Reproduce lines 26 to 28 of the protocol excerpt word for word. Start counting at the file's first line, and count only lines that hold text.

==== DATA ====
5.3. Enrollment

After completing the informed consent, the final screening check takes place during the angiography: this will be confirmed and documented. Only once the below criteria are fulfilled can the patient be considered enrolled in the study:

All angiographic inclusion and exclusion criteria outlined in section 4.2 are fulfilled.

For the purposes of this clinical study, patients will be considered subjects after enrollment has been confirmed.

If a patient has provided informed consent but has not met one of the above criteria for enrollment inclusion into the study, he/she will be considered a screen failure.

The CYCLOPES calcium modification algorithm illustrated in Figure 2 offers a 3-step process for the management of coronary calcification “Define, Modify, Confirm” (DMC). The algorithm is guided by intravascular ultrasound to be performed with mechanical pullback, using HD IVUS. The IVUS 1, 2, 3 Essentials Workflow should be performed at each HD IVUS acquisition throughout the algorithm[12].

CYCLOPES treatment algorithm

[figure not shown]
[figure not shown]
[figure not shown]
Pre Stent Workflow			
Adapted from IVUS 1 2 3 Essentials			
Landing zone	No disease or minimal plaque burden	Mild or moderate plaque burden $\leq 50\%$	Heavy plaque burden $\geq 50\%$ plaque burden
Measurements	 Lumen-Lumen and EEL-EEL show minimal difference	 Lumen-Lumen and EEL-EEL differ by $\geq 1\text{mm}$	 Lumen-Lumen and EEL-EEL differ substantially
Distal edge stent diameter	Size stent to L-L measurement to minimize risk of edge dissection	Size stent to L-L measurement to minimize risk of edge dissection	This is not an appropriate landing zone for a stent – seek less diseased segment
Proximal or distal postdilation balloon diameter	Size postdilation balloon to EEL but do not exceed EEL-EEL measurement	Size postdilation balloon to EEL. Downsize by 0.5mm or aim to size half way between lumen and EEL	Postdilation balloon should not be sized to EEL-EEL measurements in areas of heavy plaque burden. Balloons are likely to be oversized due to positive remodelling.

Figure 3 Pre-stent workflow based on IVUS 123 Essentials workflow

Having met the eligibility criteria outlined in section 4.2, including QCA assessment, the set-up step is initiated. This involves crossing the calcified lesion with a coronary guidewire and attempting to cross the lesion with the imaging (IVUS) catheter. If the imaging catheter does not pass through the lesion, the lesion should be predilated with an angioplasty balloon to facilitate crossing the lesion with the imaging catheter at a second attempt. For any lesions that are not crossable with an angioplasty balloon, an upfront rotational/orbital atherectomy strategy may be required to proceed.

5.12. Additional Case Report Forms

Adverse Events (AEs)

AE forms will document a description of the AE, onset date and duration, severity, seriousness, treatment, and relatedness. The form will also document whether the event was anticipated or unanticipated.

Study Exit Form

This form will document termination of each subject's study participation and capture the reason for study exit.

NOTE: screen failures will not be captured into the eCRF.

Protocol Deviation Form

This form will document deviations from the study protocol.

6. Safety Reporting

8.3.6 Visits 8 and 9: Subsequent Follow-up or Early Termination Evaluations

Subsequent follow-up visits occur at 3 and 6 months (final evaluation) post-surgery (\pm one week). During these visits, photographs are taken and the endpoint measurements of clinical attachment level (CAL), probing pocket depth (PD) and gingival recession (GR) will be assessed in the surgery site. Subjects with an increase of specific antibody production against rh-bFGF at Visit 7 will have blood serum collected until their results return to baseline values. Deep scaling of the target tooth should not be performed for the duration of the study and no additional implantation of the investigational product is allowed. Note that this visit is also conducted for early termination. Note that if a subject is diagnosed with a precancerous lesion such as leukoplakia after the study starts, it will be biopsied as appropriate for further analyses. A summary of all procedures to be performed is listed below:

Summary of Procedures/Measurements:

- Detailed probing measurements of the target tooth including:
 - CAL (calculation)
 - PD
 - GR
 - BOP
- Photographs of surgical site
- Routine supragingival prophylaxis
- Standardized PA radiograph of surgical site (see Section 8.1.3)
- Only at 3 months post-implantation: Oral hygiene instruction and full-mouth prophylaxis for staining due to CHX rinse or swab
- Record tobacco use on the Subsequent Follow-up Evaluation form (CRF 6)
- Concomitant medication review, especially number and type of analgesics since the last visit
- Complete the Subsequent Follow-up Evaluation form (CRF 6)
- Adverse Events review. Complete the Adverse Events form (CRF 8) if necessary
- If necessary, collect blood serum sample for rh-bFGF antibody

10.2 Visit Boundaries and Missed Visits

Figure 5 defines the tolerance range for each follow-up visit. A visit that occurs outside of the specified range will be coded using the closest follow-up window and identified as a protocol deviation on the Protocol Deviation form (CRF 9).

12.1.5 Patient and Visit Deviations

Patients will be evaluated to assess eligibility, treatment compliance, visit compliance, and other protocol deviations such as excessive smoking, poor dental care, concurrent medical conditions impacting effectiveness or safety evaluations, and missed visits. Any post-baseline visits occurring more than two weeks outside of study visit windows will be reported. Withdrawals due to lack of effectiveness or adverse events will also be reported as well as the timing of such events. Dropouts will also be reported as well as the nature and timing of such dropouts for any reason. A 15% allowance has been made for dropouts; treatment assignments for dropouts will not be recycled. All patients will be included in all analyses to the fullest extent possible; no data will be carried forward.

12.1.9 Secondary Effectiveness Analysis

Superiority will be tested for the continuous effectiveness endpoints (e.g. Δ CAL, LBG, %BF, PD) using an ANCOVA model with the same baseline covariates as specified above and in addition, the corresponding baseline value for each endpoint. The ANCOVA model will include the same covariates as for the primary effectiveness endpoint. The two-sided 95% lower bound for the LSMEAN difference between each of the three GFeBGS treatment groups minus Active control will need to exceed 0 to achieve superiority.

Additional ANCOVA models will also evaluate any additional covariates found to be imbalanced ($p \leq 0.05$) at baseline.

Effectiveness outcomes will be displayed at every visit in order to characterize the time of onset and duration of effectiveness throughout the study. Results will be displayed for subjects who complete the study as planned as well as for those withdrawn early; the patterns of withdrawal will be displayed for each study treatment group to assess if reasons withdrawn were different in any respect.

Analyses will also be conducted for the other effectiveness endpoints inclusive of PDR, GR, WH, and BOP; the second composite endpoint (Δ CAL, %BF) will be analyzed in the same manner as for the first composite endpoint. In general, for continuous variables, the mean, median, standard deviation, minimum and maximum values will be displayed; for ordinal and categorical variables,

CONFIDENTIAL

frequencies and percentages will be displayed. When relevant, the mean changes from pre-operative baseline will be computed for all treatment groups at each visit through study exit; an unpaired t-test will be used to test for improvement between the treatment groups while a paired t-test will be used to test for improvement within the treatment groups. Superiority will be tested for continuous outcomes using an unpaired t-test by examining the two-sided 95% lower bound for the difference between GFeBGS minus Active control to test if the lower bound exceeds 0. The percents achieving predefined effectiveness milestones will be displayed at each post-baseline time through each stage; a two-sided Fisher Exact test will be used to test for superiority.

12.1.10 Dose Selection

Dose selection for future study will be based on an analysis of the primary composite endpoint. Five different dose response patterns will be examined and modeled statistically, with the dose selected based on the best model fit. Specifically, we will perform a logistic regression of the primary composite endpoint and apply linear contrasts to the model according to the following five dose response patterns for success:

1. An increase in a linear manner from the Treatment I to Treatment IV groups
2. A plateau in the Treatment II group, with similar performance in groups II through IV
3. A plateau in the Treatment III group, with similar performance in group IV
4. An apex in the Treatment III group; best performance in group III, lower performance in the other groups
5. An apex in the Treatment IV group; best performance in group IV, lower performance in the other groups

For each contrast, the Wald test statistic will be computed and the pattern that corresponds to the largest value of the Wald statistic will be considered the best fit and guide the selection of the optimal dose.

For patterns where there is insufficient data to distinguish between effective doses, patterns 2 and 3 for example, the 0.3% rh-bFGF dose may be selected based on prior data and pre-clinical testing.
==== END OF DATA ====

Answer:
This form will document deviations from the study protocol.

6. Safety Reporting

8.3.6 Visits 8 and 9: Subsequent Follow-up or Early Termination Evaluations